Chemoradiotherapy improves survival in high-risk endometrial cancer
Chemoradiotherapy significantly improved OS and failure-free survival compared with pelvic radiotherapy alone among women with high-risk endometrial cancer, according to results from the PORTEC-3 randomized phase 3 trial published in The Lancet Oncology.
“Previously reported efficacy results with a time-based analysis and median follow-up of 60.3 months showed a significant 7% improvement in failure-free survival for patients treated with chemoradiotherapy compared with those treated with radiotherapy alone, without a significant difference in overall survival,” Stephanie M. de Boer, MD, of the department of radiation oncology at Leiden University Medical Center in the Netherlands, and colleagues wrote. “The aim of the present analysis of the PORTEC-3 trial is to present the patterns of recurrence, treatment and survival after recurrence and an updated analysis of the primary endpoints with prolonged follow-up.”
The open-label, multicenter, phase 3 trial led by the Dutch Gynecological Oncology group included 660 women with high-risk endometrial cancer enrolled between Nov. 23, 2007, and Dec. 20, 2013. All women had International Federation of Gynecology and Obstetrics 2009 stage I endometrioid grade 3 cancer with deep myometrial invasion, lymphovascular space invasion or both; stage II or stage III disease; or stage I to stage III disease with clear cell or serous histology. All had previously undergone surgery, which consisted of total abdominal or laparoscopic hysterectomy and bilateral salpingo-oophorectomy.
Researchers randomly assigned participants 1:1 to receive radiotherapy alone (48.6 Gy in 1.8 Gy fractions 5 days per week; n = 330; median age, 62 years) or chemoradiotherapy (two cycles of IV cisplatin 50 mg/m2 during radiotherapy, followed by four cycles of IV carboplatin with an area under the curve of 5 and IV paclitaxel 175 mg/m2; n = 330; median age, 62.4 years). They used a biased coin minimization procedure to ensure balance between groups, with stratification for participating site, lymphadenectomy, stage and histological type.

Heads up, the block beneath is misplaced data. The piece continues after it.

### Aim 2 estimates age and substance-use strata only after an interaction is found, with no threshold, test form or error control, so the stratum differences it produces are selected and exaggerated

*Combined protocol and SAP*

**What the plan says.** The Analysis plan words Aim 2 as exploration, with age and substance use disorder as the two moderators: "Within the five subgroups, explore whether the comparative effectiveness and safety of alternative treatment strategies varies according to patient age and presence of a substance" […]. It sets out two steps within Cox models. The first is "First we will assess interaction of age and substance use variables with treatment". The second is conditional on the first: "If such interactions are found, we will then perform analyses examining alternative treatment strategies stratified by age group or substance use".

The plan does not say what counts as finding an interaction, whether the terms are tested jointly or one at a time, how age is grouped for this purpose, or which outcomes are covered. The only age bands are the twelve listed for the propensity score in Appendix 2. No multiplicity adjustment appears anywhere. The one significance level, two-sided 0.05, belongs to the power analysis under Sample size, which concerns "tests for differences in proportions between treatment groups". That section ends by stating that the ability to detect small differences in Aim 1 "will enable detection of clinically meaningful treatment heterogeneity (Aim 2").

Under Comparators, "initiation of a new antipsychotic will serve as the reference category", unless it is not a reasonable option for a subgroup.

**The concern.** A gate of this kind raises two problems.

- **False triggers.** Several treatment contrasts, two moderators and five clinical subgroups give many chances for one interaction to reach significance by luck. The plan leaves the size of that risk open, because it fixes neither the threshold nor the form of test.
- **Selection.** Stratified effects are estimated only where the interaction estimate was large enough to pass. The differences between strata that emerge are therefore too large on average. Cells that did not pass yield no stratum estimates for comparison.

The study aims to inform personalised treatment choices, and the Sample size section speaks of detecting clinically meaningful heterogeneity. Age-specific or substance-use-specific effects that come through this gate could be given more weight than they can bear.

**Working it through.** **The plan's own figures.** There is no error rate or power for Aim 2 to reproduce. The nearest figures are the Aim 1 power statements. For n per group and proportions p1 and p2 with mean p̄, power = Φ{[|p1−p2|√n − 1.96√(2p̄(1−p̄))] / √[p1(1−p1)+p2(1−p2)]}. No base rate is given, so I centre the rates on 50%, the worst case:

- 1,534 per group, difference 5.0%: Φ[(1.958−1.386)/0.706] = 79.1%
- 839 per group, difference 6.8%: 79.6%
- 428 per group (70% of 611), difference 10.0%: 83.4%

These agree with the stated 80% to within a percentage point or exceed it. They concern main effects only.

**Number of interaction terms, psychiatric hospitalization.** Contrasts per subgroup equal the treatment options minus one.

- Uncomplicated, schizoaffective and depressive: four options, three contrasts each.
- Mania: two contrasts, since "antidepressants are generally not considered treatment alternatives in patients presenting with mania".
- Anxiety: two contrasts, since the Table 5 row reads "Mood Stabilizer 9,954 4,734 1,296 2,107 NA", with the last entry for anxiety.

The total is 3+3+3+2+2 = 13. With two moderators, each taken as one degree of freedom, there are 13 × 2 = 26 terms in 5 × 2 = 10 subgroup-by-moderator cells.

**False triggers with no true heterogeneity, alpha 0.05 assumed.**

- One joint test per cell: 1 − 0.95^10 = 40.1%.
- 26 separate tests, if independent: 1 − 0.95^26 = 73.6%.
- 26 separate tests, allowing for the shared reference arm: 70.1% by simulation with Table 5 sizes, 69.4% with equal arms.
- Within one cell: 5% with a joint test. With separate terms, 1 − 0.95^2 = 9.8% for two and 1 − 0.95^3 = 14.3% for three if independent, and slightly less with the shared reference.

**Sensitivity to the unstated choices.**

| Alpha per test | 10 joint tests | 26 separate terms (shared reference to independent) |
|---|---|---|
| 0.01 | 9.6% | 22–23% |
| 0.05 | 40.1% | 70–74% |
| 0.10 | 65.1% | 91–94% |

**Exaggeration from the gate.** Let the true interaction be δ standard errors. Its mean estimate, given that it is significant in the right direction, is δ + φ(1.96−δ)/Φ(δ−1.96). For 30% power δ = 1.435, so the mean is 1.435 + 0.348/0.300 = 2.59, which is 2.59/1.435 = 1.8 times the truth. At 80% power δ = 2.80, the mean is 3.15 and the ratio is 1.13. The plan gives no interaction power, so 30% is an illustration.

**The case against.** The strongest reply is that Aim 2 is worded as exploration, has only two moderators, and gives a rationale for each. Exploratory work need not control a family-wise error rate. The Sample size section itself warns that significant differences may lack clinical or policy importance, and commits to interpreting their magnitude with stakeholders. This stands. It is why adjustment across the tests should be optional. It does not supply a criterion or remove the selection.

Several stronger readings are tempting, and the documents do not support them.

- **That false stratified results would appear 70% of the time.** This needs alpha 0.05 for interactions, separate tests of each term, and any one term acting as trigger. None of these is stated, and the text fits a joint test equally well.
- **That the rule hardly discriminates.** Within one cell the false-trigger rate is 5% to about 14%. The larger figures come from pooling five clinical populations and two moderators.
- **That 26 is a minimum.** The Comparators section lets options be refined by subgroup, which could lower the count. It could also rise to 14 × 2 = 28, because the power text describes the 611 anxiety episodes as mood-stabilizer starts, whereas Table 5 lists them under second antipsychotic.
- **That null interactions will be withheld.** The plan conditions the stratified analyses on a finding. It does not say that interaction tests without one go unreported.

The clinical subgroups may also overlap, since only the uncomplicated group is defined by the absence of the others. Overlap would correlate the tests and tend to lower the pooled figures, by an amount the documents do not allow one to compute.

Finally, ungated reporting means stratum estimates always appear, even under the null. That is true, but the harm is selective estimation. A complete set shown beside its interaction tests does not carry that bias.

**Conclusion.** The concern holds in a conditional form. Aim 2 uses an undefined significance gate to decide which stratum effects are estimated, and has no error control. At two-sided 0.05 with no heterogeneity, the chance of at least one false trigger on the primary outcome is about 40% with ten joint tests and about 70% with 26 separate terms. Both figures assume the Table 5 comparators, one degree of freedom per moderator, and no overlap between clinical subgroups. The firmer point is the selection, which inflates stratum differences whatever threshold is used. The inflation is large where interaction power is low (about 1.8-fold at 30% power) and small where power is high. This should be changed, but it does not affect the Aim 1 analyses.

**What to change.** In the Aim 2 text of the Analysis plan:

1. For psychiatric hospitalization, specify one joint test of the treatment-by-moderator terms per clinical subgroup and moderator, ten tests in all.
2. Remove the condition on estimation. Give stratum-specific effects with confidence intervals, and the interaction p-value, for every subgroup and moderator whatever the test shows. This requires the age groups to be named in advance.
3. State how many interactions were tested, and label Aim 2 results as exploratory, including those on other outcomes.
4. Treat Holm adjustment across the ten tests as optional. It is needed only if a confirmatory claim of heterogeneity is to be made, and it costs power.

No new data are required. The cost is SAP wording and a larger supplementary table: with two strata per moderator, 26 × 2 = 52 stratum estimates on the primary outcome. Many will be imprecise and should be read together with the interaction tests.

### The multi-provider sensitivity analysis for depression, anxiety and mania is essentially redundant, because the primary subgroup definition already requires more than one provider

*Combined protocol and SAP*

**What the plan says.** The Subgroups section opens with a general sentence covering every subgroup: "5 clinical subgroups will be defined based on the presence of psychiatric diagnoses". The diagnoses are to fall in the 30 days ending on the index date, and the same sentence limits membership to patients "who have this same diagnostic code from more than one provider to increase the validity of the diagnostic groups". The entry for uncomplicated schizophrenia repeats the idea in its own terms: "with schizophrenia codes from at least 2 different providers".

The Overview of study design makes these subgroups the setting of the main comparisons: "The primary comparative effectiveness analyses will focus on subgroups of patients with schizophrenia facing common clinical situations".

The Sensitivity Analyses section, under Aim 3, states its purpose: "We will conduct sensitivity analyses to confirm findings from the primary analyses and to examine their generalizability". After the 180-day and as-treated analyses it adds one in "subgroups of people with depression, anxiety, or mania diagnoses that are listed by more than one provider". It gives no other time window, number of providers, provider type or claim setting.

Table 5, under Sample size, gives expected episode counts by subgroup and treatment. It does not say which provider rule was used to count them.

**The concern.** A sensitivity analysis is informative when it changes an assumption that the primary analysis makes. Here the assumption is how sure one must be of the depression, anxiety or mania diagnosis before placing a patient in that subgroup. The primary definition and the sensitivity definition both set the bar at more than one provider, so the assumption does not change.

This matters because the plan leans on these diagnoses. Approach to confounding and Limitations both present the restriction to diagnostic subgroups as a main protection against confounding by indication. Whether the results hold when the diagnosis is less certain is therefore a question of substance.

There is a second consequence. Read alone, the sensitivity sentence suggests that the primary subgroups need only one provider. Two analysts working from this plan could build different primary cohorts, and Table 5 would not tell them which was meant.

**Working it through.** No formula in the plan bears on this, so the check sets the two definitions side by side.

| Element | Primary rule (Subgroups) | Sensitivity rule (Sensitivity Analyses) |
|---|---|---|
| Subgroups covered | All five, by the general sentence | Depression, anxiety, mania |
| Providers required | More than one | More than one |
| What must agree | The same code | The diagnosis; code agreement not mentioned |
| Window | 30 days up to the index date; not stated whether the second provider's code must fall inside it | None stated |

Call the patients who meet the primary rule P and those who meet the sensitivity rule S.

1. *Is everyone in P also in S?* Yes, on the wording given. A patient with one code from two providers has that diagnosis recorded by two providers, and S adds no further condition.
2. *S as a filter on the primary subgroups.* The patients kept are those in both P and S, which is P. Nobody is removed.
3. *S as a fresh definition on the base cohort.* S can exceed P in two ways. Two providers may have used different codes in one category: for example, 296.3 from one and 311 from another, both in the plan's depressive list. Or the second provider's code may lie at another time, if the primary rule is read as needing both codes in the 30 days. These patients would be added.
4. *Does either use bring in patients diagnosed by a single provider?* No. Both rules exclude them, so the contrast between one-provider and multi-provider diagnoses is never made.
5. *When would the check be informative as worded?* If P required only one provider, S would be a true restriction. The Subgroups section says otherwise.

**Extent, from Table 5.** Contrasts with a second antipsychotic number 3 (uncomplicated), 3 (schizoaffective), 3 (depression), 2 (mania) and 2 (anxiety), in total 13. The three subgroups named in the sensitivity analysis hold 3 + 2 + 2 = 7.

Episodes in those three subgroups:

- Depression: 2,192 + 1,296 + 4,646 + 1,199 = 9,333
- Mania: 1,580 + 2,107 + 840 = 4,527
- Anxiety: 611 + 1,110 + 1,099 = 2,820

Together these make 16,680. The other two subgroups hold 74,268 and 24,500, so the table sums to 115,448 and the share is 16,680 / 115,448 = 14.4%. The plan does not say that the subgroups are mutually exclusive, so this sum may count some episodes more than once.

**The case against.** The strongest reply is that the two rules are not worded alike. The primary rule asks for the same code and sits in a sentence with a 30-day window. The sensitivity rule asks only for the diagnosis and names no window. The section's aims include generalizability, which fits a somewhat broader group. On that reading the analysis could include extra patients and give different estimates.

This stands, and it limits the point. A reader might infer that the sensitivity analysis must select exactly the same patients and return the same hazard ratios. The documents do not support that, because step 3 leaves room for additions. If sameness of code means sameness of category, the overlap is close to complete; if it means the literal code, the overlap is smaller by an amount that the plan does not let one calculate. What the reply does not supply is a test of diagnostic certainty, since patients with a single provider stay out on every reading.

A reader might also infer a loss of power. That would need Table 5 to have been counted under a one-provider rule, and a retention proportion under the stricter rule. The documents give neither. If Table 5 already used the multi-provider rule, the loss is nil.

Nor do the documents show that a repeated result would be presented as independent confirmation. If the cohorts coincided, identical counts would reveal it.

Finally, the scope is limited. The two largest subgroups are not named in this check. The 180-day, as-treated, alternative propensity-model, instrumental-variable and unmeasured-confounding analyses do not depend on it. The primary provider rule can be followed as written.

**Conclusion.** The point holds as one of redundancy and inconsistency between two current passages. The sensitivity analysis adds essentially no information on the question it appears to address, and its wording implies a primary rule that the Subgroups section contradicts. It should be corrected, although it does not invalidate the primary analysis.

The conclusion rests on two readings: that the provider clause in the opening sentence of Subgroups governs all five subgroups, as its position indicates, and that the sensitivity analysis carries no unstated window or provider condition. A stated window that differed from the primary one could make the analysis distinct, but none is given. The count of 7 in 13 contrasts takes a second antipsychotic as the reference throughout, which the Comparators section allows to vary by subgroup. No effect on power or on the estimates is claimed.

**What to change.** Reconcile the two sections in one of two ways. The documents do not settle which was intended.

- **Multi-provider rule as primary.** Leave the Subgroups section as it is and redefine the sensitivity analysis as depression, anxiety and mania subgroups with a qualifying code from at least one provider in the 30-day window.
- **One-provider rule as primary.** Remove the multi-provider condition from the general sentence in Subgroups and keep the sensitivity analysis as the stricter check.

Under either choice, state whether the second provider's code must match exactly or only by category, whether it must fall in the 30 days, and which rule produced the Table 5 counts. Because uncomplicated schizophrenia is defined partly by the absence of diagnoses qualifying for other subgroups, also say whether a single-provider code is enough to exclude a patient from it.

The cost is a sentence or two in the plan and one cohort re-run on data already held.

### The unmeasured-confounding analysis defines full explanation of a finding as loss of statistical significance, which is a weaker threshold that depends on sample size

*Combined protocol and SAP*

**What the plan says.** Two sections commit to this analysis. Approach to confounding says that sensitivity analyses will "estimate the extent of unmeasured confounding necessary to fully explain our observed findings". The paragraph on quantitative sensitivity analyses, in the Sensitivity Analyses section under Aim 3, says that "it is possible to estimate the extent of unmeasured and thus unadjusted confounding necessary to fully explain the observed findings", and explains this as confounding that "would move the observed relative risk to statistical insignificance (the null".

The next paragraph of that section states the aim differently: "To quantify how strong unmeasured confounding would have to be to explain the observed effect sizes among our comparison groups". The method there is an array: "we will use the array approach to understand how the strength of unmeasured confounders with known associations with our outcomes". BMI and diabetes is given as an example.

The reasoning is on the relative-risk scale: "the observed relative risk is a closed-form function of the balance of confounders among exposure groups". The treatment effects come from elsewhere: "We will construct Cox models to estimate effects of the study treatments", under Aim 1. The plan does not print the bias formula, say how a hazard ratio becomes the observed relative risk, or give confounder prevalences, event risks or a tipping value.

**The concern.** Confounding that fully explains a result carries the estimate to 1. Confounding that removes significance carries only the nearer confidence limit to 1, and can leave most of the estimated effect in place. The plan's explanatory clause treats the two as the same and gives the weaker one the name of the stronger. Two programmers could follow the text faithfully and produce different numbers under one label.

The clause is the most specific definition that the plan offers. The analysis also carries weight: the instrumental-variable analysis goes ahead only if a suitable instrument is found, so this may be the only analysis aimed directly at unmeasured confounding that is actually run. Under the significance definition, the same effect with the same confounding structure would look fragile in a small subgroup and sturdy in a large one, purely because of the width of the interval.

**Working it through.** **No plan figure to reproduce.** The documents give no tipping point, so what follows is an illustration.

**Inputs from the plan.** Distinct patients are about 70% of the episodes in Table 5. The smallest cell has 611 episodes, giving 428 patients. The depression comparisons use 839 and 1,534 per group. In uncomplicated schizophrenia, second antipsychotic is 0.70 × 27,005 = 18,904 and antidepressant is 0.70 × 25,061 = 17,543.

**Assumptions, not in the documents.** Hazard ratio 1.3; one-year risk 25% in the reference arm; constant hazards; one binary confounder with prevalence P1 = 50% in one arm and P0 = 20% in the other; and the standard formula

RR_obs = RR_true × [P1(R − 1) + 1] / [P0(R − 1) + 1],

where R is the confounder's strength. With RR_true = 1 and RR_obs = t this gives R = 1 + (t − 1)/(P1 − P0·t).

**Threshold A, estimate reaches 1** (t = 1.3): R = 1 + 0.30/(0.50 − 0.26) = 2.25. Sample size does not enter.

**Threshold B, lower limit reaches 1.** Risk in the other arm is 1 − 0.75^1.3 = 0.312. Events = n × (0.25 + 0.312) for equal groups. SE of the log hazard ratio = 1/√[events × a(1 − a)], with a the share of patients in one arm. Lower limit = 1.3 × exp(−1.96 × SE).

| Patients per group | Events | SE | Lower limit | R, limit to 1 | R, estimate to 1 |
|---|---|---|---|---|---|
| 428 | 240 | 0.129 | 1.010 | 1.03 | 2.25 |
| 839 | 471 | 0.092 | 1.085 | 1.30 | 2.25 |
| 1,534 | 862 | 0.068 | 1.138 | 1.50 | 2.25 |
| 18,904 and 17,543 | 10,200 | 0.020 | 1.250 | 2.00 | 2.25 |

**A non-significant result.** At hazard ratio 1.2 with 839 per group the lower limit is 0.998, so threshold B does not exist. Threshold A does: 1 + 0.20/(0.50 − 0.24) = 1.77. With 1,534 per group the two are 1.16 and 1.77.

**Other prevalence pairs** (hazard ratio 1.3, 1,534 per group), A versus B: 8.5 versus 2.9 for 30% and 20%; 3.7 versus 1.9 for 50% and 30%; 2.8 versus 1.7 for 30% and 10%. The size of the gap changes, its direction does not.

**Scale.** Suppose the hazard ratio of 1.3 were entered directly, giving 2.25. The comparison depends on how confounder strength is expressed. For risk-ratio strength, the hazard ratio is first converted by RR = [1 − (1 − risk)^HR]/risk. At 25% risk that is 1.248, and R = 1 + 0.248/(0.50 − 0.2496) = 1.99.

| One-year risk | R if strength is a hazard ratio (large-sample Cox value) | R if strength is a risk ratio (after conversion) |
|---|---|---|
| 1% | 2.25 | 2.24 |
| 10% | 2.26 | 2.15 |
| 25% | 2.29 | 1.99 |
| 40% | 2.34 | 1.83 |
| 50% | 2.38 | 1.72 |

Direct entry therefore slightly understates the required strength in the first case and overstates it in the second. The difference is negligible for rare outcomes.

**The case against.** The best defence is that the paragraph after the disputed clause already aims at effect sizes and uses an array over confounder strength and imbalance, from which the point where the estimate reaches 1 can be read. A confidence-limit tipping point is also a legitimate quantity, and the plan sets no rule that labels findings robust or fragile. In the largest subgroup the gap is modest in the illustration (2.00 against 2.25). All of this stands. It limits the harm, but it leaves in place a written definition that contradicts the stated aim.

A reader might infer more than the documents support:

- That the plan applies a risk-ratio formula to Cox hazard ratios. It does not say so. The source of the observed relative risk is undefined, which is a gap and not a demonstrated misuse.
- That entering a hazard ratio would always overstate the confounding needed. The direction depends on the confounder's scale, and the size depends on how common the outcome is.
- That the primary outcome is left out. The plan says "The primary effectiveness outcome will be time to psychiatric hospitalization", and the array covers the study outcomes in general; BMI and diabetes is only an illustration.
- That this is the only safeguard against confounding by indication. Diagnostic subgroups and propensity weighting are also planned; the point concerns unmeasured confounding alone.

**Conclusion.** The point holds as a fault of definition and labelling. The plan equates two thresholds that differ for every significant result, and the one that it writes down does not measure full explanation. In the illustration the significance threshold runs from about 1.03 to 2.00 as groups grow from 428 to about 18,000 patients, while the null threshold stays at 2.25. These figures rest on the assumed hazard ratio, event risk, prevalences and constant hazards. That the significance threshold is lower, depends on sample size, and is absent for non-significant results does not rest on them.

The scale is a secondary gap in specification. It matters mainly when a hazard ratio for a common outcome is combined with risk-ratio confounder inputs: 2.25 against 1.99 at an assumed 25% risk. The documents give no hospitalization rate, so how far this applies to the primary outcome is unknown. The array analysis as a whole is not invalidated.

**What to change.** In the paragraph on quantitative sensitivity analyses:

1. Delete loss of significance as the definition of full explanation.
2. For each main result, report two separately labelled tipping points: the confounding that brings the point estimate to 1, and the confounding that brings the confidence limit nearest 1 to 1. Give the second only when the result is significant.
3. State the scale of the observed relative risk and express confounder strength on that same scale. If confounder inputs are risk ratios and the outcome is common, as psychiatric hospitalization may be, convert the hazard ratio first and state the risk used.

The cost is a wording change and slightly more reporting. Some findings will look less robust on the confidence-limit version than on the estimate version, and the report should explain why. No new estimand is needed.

OS and failure-free survival served as co-primary endpoints. Secondary endpoints included vaginal, pelvic and distant recurrence, assessed according to first location of recurrence.
At median follow-up of 72.6 months (interquartile range, 59.9-85.6), results showed a 5-year OS rate of 81.4% (95% CI, 77.2-85.8) with chemoradiotherapy vs. 76.1% (95% CI, 71.6-80.9) with radiotherapy alone (adjusted HR [aHR] = 0.7; 95% CI. 0.51-0.97).
Rates of 5-year failure-free survival were 76.5% (95% CI, 71.5-80.7) with chemoradiotherapy vs. 69.1% (95% CI, 63.8-73.8) with radiotherapy alone (aHR = 0.7; 95% CI, 0.52-0.94).
Most women who relapsed experienced distant metastases as the first site of recurrence, including 78 women in the chemoradiotherapy group (5-year probability, 21.4%; 95% CI, 17.3-26.3) and 98 women in the radiotherapy-alone group (5-year probability, 29.1%; 95% CI, 24.4-34.3; HR = 0.74; 95% CI, 0.55-0.99). These included one woman in each group (0.3%; 95% CI, 0.9-2.1) with isolated vaginal recurrence, and three women in the chemoradiotherapy group and four women in the radiotherapy-alone group with isolated pelvic recurrence (HR = 0.75; 95% CI, 0.17-3.33).
By 5-year follow-up, only one grade 4 adverse event — ileus — had been documented, in the chemoradiotherapy group. Researchers observed no significant difference in rates of grade 3 adverse events between the groups at 5 years (8% chemoradiotherapy vs. 5% radiotherapy-alone). Hypertension was the most prevalent grade 3 adverse event, occurring among four women in each group.
Rates of grade 2 or worse adverse events differed significantly between the groups at 5 years (38% vs. 23%; P = .002), including persistent sensory neuropathy in the chemoradiotherapy group (6% vs. 0%). No deaths associated with treatment were documented.
These findings represent another step forward in adjuvant treatment of advanced endometrial cancer, but the many variations in the disease continue to hinder large randomized trials, according to a related editorial by Marcus E. Randall, MD, chair of the department of radiation medicine at University of Kentucky.
“Based on outstanding work done by the PORTEC Study Group and others, we have made good progress in improving outcomes for women with high-risk and locally advanced endometrial cancers,” Randall wrote. “However, we are not there yet.” – by Jennifer Byrne
Disclosures: de Boer reports no relevant financial disclosures. Please see the study for all other authors’ relevant financial disclosures. Randall reports honoraria from IsoRay Medical.